Designing Tools to Describe Mathematics Classrooms from the Perspectives of Children
Water and Coffee will be served. You are welcome to bring your own lunch.
Associate Professor, Teacher Education, Michigan State University
Drawing on video data from a three-year ethnographic study, this talk will focus on some of the methodological challenges of describing mathematics classrooms from the perspectives of children. The analysis currently being undertaken seeks to describe individual children's experiences of mathematics over three years with the goal of demonstrating the ways in which children in the same classroom can have widely varying mathematical experiences. This work is challenging in part because much of the classroom-centered research in both mathematics and early childhood education has tended to describe pedagogies from the perspective of teachers or to describe whole class experiences, while much of the research on individual children has been done in one-on-one assessment interviews. New modes of data collection and analysis are needed to make sense of classrooms from the perspectives of multiple children.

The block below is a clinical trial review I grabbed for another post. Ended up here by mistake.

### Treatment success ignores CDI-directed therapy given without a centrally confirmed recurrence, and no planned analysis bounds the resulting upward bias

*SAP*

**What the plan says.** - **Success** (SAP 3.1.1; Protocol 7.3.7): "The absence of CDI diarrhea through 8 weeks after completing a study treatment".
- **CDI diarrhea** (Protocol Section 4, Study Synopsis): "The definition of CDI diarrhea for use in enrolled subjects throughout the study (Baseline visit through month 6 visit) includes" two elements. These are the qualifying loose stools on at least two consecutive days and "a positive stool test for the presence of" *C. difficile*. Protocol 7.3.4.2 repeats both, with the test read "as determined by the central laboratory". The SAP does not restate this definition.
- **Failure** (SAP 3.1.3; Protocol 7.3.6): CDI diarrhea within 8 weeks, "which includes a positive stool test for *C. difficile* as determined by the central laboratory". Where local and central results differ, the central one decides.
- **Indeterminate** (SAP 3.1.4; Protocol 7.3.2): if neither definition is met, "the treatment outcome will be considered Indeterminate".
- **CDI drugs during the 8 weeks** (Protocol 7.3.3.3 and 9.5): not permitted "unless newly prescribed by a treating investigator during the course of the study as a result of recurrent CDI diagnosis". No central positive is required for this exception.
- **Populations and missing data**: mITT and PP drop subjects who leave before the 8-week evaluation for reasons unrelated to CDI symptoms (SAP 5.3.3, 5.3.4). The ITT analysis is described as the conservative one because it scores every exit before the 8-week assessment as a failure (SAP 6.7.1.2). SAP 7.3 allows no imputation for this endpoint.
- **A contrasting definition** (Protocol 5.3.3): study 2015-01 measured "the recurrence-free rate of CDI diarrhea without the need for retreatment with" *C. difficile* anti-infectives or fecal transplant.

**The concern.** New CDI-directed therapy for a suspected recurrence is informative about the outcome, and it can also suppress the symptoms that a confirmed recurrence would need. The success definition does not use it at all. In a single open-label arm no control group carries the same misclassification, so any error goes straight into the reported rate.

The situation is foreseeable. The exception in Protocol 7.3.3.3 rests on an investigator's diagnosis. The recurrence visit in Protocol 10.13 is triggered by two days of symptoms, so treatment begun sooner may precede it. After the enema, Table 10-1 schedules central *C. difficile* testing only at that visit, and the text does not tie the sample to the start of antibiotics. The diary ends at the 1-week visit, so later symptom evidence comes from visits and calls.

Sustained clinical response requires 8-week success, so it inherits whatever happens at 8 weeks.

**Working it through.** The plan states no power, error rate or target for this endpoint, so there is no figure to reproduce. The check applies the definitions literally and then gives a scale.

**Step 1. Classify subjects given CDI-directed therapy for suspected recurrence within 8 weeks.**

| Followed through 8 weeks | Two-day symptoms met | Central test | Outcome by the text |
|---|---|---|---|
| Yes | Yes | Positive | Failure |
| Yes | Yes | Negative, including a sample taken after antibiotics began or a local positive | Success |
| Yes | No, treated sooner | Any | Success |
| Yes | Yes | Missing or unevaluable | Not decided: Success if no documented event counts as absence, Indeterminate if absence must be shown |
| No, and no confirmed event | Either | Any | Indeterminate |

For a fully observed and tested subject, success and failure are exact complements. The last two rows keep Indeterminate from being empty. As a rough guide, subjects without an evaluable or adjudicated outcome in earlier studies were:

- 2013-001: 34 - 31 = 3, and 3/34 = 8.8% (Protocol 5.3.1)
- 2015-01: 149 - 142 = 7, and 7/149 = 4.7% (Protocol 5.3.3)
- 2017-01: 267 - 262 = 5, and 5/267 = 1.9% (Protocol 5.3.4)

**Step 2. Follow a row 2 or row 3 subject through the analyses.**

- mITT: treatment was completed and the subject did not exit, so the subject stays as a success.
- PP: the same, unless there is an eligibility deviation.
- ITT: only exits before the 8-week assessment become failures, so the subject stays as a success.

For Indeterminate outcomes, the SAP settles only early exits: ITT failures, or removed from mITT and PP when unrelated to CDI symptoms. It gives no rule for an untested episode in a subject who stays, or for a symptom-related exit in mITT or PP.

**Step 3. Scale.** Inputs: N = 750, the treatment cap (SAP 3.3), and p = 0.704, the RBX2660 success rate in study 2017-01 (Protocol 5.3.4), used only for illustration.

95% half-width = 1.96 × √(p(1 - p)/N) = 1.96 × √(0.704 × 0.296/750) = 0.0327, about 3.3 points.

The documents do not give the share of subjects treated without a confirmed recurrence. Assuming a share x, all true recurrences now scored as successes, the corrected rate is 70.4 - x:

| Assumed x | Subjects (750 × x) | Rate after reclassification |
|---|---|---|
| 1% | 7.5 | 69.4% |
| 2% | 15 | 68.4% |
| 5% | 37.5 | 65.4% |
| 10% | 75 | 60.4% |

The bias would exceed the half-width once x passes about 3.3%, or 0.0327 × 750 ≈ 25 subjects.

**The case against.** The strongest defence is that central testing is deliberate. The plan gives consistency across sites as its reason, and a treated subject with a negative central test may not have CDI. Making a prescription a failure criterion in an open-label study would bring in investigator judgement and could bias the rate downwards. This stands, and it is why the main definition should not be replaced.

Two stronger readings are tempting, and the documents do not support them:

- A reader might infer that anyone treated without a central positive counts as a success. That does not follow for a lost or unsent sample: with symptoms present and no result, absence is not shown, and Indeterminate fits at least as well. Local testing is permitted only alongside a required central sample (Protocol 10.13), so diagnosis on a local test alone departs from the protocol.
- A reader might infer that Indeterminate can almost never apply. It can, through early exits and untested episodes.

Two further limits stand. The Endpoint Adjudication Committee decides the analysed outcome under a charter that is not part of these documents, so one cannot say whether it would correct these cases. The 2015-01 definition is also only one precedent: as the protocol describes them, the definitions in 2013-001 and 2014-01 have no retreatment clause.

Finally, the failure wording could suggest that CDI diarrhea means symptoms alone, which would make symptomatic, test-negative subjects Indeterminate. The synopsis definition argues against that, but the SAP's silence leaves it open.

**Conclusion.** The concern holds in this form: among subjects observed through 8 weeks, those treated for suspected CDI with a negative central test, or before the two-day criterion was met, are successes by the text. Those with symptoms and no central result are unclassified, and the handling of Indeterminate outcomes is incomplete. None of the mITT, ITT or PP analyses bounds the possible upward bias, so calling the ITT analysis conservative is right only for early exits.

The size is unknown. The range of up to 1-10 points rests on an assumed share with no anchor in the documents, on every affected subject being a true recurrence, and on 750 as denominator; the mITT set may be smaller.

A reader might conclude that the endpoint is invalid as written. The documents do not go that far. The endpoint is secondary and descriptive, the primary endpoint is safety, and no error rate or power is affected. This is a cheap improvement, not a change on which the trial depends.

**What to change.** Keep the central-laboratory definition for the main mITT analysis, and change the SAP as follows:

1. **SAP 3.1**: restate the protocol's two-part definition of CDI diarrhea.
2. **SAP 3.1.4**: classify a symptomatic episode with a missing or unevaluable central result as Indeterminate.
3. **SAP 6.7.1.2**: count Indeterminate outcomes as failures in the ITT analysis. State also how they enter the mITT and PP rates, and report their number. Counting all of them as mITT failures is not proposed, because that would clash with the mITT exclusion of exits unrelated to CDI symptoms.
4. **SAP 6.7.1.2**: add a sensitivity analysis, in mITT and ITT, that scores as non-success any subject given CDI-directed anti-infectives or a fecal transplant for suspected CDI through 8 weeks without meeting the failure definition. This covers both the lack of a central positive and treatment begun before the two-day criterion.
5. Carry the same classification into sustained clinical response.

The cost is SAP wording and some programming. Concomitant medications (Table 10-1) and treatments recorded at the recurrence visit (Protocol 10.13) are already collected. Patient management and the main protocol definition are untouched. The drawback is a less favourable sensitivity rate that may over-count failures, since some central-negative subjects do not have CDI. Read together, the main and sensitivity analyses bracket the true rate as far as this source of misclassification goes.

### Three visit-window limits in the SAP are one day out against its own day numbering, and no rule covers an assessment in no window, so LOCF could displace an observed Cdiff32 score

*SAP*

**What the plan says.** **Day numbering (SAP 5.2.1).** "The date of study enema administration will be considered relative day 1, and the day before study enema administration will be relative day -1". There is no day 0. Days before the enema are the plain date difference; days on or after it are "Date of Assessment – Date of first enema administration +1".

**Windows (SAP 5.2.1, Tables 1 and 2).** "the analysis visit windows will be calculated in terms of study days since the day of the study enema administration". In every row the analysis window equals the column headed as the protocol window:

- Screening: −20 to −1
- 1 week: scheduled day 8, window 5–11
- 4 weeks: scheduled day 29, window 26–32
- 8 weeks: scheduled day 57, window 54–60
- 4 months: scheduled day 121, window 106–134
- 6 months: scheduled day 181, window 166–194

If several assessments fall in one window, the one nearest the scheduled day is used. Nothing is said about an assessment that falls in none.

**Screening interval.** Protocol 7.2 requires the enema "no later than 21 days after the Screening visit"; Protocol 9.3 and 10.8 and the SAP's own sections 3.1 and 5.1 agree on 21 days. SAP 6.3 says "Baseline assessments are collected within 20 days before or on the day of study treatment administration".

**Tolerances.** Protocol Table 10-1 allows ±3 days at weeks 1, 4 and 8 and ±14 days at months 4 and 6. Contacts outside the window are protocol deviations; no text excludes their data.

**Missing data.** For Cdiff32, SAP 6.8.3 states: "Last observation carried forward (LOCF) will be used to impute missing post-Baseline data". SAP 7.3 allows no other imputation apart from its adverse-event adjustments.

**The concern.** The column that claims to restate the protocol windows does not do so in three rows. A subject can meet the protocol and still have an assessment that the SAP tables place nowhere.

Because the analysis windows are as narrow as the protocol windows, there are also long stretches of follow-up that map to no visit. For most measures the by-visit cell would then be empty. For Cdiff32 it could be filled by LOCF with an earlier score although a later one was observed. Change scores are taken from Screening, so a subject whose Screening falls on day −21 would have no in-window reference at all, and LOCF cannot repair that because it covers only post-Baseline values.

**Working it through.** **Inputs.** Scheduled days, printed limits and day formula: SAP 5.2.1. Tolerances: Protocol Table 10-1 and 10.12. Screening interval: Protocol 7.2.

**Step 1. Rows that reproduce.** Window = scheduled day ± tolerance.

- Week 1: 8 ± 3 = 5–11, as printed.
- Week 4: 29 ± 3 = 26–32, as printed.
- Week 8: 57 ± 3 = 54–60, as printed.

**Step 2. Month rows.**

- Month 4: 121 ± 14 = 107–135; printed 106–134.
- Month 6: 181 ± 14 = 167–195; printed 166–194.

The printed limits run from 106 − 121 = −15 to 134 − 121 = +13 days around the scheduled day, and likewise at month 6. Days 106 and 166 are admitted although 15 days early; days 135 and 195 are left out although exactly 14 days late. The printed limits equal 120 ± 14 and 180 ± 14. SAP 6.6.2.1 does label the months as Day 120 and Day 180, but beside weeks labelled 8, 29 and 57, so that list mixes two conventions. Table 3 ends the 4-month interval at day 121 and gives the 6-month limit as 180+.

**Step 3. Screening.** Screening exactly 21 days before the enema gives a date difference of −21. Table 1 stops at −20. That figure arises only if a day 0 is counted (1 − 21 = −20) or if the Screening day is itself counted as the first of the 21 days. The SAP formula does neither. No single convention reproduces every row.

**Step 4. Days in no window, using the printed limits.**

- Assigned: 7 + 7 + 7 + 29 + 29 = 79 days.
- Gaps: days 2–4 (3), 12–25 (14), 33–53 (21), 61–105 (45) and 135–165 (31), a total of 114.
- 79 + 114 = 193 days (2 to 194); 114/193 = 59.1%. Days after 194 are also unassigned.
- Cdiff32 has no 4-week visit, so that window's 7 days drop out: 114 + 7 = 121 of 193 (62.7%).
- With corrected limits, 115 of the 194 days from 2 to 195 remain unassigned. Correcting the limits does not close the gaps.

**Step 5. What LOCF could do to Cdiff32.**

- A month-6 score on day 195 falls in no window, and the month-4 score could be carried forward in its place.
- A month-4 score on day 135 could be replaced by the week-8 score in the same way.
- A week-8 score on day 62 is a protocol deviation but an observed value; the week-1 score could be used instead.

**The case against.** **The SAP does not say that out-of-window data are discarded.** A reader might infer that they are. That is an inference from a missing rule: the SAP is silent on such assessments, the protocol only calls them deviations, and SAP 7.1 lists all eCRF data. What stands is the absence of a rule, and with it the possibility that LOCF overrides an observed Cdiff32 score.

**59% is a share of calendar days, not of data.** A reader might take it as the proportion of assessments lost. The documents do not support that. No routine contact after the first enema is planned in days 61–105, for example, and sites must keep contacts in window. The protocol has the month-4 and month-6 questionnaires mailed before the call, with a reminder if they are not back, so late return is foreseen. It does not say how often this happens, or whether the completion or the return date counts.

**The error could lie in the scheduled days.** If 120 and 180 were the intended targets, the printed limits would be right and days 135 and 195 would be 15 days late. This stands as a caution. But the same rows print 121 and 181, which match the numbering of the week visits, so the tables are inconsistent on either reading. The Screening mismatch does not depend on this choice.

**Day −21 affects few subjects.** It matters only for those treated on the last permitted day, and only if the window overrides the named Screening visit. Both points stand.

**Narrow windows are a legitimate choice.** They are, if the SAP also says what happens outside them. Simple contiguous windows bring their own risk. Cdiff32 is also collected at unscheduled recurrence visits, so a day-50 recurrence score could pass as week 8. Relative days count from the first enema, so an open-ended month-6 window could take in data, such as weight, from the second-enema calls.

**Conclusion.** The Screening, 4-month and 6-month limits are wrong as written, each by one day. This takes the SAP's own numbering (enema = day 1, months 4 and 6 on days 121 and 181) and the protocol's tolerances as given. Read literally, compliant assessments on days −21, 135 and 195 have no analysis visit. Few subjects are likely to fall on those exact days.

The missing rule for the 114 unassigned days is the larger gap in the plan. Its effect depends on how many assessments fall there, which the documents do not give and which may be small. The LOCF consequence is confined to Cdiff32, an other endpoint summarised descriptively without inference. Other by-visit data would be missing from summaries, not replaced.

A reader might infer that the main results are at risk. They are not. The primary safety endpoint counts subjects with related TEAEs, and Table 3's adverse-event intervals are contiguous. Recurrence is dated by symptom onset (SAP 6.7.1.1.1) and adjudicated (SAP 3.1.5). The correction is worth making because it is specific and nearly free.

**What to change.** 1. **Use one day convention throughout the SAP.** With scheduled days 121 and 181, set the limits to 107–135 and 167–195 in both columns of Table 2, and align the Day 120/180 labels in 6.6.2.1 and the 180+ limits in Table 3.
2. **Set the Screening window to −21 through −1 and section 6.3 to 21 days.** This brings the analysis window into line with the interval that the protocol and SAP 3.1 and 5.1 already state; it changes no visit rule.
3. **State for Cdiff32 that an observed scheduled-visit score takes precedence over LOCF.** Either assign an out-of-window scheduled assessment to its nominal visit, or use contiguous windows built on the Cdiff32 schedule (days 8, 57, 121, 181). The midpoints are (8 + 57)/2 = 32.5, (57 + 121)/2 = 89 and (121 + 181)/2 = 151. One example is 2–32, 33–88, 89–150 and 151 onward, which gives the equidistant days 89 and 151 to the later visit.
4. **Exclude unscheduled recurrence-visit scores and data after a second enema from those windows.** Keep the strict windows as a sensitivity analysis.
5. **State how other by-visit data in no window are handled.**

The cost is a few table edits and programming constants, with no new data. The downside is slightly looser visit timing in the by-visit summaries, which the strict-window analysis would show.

About the Speaker:
Amy Noelle Parks is an associate professor in the Department of Teacher Education and a former primary grades teacher. Much of her research uses ethnographic methods in early childhoold classrooms to describe children's experiences around mathematics. She is the author of Exploring Mathematics Through Play in the Early Childhood Classroom (Teachers College Press.)